With many of the fairways connecting and all sorts of amorphous run-off areas, tee shots here are very forgiving. Really bad drives can still find trouble and there are still ideal positions you want to be in. Just because you spray a ball and stay on grass doesn’t mean you’ll have an easy next shot.
The greens are Stone Eagle’s biggest defense. These things are nasty, yet fun in a sadistic kind of way. True to Tom Doak’s links tendencies, they are massive and feature all sorts of humps and undulations to contend with. Also, many have multiple false edges to make approach shots and even chips quite tricky. To make things even tougher, the greens were very firm and very fast/smooth, so every short shot was a true adventure. Basically, at Stone Eagle, getting your ball up on or around the green isn’t that tough, but getting it in the hole is a different story. I had my share of three-putts and even a four-putt!
As interesting and unique as the overall presentation of Stone Eagle is, the rub against it is that a lot of holes kind of blend together—not just physically, but mentally. This is one layout that, over time, I won’t be able to recall too many specific holes. Each hole offers something a little different in terms of strategy, length and design, but everything has a pretty similar look and feel.
Probably the stand-out holes to me are the 4th, 6th, 7th, 12th and 18th. The 4th features the only water hazard on the course (you hit over it on the 5th tee as well) and is easily the “prettiest” hole here because of that feature. The 6th, though not an ideal one to start on, is a really great hole that requires both strategy and execution to score well. It is followed by a nice, downhill par-3 (the 7th) playing back toward the mountain.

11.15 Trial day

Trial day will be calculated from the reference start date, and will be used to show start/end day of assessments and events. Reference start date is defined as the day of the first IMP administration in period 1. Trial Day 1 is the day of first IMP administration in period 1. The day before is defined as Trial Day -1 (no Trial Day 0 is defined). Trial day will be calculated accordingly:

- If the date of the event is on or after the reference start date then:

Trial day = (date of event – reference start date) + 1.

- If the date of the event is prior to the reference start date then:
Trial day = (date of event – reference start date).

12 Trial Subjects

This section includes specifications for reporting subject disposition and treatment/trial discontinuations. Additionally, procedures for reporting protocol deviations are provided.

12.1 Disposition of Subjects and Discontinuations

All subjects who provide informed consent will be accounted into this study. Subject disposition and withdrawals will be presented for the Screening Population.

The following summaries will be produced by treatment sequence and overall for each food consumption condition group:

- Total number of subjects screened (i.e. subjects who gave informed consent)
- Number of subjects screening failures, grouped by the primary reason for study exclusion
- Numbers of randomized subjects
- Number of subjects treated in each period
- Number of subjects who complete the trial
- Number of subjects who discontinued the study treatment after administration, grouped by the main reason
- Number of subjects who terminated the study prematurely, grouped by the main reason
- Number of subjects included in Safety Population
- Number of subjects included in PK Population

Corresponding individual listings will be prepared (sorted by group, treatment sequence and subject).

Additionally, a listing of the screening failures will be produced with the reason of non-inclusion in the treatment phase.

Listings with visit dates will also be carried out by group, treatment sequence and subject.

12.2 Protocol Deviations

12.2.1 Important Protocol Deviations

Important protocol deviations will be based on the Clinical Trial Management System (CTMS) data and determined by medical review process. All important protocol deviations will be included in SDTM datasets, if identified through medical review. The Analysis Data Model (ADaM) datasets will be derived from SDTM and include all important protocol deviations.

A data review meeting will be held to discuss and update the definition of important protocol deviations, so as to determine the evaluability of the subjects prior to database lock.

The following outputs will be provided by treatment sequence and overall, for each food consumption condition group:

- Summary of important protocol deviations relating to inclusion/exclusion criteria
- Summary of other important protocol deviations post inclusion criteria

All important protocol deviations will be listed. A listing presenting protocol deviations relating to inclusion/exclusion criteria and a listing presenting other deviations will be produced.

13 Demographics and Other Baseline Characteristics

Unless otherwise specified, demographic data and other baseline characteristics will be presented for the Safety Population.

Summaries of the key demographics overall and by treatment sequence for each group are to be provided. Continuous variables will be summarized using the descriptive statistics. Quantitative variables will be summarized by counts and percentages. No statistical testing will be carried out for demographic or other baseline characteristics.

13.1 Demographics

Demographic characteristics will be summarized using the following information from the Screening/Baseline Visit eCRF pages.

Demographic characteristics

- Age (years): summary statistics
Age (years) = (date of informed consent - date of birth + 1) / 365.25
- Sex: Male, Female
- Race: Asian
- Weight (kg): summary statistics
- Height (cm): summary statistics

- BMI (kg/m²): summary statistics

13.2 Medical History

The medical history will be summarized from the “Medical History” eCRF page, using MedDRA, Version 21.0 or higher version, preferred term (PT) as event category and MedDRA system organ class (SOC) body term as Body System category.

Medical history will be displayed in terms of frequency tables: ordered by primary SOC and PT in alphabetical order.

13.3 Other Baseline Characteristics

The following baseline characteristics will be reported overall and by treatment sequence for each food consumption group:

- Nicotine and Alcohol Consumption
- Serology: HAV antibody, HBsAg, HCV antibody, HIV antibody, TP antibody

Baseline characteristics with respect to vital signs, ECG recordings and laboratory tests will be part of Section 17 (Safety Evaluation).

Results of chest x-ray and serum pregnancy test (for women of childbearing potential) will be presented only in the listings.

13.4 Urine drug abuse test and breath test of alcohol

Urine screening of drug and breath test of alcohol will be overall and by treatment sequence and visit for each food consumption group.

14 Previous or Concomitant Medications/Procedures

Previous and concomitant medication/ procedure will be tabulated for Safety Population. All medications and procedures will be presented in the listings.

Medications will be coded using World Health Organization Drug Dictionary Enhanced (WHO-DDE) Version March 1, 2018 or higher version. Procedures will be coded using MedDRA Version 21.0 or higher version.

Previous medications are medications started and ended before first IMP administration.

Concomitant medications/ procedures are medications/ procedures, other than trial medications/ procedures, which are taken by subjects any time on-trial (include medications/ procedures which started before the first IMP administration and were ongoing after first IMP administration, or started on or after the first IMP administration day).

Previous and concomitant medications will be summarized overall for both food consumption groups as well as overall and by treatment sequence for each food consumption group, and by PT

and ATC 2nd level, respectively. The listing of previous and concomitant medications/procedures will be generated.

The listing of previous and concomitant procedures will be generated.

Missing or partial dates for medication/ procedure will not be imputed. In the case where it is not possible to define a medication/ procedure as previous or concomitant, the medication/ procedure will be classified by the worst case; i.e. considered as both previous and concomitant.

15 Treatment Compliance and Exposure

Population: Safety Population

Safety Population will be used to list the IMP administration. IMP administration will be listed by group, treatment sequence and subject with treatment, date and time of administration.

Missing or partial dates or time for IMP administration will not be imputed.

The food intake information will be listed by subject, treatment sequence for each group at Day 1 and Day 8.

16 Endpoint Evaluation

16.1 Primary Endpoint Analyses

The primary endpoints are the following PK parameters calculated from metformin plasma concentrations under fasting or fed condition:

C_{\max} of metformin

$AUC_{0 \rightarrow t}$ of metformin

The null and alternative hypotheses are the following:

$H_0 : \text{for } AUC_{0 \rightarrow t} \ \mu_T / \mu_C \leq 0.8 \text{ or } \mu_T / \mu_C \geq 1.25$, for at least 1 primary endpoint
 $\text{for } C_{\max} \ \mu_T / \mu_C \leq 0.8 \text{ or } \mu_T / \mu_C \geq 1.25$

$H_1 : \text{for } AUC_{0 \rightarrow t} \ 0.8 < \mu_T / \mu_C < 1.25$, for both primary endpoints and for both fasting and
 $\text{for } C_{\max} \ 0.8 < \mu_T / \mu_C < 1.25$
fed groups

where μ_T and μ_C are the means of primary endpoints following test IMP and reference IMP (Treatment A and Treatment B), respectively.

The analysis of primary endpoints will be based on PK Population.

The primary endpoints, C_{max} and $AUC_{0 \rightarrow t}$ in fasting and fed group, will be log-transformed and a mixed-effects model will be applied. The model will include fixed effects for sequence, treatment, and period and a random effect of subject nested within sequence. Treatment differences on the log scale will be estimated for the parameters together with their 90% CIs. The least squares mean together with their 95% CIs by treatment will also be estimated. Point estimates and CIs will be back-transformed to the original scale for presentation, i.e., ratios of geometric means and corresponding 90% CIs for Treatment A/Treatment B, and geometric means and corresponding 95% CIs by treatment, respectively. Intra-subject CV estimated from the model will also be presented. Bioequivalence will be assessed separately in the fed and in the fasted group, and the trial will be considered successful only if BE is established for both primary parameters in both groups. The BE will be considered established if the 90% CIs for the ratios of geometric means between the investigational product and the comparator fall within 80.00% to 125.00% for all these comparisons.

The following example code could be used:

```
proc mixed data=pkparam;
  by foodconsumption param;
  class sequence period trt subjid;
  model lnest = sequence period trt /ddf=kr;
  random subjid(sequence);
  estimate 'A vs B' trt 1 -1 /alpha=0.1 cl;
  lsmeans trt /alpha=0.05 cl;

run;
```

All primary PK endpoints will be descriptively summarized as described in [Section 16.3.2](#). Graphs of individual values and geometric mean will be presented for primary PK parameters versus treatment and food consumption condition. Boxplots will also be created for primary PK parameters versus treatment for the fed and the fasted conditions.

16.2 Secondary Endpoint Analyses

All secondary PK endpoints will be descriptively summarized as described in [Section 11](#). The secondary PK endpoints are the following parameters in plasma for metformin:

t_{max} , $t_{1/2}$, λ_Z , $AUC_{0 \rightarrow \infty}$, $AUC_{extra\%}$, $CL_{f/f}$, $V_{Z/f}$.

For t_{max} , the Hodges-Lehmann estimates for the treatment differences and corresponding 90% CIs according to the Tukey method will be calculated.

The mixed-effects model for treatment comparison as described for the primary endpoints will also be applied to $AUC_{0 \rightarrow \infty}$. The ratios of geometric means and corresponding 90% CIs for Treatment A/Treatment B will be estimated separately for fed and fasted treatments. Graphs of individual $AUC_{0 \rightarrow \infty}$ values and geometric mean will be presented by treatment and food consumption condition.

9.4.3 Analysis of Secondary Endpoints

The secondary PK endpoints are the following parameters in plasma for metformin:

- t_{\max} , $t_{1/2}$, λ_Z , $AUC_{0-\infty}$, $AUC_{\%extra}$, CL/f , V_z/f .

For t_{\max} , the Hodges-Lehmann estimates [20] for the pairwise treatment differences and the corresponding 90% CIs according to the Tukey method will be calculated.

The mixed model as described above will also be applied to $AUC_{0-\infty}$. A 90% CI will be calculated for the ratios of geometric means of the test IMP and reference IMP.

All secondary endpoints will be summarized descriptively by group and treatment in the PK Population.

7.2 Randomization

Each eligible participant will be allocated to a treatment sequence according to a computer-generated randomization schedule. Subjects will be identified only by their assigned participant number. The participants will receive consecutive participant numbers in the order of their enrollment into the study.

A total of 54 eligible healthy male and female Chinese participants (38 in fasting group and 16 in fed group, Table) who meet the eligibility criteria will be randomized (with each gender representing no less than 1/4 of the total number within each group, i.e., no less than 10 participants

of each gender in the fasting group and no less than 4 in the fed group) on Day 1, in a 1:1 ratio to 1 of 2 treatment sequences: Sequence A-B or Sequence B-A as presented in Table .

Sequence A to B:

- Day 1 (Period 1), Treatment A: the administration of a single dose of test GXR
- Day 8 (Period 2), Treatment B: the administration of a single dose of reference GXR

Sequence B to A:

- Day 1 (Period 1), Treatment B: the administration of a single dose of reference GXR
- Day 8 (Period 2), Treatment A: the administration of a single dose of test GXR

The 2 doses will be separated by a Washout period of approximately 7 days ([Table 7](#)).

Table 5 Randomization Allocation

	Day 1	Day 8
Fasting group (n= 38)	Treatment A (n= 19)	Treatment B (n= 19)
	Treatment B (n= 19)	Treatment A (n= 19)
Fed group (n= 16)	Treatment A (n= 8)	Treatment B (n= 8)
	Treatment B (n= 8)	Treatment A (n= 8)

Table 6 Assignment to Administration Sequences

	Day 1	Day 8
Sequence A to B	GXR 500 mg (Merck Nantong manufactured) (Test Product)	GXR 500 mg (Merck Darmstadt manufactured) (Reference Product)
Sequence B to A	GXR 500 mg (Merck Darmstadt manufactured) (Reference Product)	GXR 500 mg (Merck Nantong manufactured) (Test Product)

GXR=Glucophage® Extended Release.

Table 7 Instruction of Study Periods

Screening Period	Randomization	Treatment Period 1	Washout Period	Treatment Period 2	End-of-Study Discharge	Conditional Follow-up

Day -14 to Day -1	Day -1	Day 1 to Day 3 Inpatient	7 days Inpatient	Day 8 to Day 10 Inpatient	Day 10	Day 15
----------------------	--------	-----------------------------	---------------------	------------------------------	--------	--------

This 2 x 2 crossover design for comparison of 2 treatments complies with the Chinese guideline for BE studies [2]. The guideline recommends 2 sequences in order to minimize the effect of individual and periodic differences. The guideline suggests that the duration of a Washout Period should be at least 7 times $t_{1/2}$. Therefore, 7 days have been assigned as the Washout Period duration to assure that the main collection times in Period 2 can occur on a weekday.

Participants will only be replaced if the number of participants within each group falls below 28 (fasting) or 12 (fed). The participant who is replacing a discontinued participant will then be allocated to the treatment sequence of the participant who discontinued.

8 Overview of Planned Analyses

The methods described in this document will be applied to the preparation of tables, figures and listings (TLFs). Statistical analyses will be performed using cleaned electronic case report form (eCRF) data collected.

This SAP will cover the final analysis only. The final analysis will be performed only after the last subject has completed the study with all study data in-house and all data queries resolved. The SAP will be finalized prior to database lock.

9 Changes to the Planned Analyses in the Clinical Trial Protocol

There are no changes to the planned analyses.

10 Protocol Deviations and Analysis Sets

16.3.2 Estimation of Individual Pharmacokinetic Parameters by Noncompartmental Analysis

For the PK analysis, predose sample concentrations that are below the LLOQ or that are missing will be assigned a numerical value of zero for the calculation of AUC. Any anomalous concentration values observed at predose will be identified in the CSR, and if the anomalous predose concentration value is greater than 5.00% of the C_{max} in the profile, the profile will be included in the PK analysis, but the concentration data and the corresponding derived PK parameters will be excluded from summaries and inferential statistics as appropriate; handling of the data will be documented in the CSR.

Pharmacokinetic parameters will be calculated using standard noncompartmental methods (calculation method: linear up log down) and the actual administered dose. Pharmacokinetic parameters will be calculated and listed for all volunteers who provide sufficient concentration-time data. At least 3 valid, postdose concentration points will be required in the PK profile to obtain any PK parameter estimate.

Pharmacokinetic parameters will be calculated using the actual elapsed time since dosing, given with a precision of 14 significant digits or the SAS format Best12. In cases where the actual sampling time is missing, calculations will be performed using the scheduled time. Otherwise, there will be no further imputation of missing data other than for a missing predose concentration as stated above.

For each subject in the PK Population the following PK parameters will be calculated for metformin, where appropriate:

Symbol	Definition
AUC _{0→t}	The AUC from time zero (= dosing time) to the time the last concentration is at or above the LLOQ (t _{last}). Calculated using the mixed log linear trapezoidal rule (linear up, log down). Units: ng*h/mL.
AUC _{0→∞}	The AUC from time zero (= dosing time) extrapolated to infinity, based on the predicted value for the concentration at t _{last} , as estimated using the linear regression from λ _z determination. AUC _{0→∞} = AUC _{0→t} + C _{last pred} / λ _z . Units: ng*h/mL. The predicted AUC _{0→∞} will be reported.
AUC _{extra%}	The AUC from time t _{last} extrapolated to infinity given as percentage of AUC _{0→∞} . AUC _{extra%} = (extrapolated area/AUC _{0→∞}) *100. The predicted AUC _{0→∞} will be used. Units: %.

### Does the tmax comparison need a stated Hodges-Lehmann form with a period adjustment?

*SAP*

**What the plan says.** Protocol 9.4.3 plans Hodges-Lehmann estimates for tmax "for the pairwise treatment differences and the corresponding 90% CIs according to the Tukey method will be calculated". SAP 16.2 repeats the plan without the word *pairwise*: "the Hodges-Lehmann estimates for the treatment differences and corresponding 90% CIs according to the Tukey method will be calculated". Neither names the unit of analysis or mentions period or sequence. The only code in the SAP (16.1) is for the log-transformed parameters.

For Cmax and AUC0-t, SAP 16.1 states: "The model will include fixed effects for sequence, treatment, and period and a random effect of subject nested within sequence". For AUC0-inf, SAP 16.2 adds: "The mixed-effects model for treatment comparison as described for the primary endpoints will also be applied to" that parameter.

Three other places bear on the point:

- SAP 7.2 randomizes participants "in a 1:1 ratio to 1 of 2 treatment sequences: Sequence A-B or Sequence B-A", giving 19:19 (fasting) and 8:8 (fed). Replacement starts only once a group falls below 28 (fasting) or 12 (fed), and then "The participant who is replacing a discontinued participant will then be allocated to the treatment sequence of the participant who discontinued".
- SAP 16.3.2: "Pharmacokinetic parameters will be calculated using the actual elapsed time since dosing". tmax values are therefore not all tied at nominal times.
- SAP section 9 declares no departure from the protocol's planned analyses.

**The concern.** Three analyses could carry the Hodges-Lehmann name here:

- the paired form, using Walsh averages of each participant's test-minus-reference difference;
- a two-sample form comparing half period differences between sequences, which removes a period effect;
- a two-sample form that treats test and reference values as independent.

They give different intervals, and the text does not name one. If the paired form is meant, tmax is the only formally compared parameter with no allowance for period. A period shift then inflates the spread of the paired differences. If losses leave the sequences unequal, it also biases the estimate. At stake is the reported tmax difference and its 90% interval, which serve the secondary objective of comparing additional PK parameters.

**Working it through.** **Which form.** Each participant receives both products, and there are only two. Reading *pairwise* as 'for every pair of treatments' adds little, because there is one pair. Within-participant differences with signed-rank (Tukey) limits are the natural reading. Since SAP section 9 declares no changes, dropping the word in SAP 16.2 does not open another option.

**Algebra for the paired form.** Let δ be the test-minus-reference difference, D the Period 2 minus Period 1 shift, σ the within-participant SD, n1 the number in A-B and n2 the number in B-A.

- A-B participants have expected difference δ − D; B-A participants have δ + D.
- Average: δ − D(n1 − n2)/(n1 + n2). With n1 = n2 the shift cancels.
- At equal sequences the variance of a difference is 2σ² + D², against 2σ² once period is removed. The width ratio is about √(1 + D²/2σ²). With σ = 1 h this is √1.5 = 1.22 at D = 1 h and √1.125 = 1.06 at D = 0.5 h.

The 12th is probably the signature par-3 with a big green complex cut into the hillside at one of the most isolated parts of the course. The 18th is a long and difficult finisher. The downhill tee shot will run out nicely, but then you have an uphill approach to a demanding green. Anything left is dead, so your bailout is to the right.
As for conditions, Stone Eagle was in exceptional shape all around. Other than the greens being super firm and hard to hold (which is by design), everything else was lush, green and like carpet in most areas. The bunkers did have a lot of little rocks and pebbles in them. I presume that they can’t keep anything too fine in them because of winds on this very exposed hillside, and in a way, the more coarse bunkers kind of reflect the more gruff style of this course.
Though not “pretty” in a traditional Palm Springs kind of way, Stone Eagle offers a rugged beauty that will appeal to many and a pure design that feels like part of its surroundings. The only real “landscaping” here is a number of cacti and desert bushes brought in to maintain that rough and tumble feel amidst the giant boulders and craggy mountains.
Stone Eagle is not necessarily a course everyone will enjoy, but it is something very different and I enjoyed it as much as I hoped I would. It is a unique golf experience and a bold design that I would love to play again if given the chance. I say “given” because I don’t know if I would shell out that much money to play here again (not even counting the forecaddie tip). But to anyone who does get a chance to play here, I would recommend it in a heartbeat.
Some pictures from Stone Eagle Golf Club (5/19/15):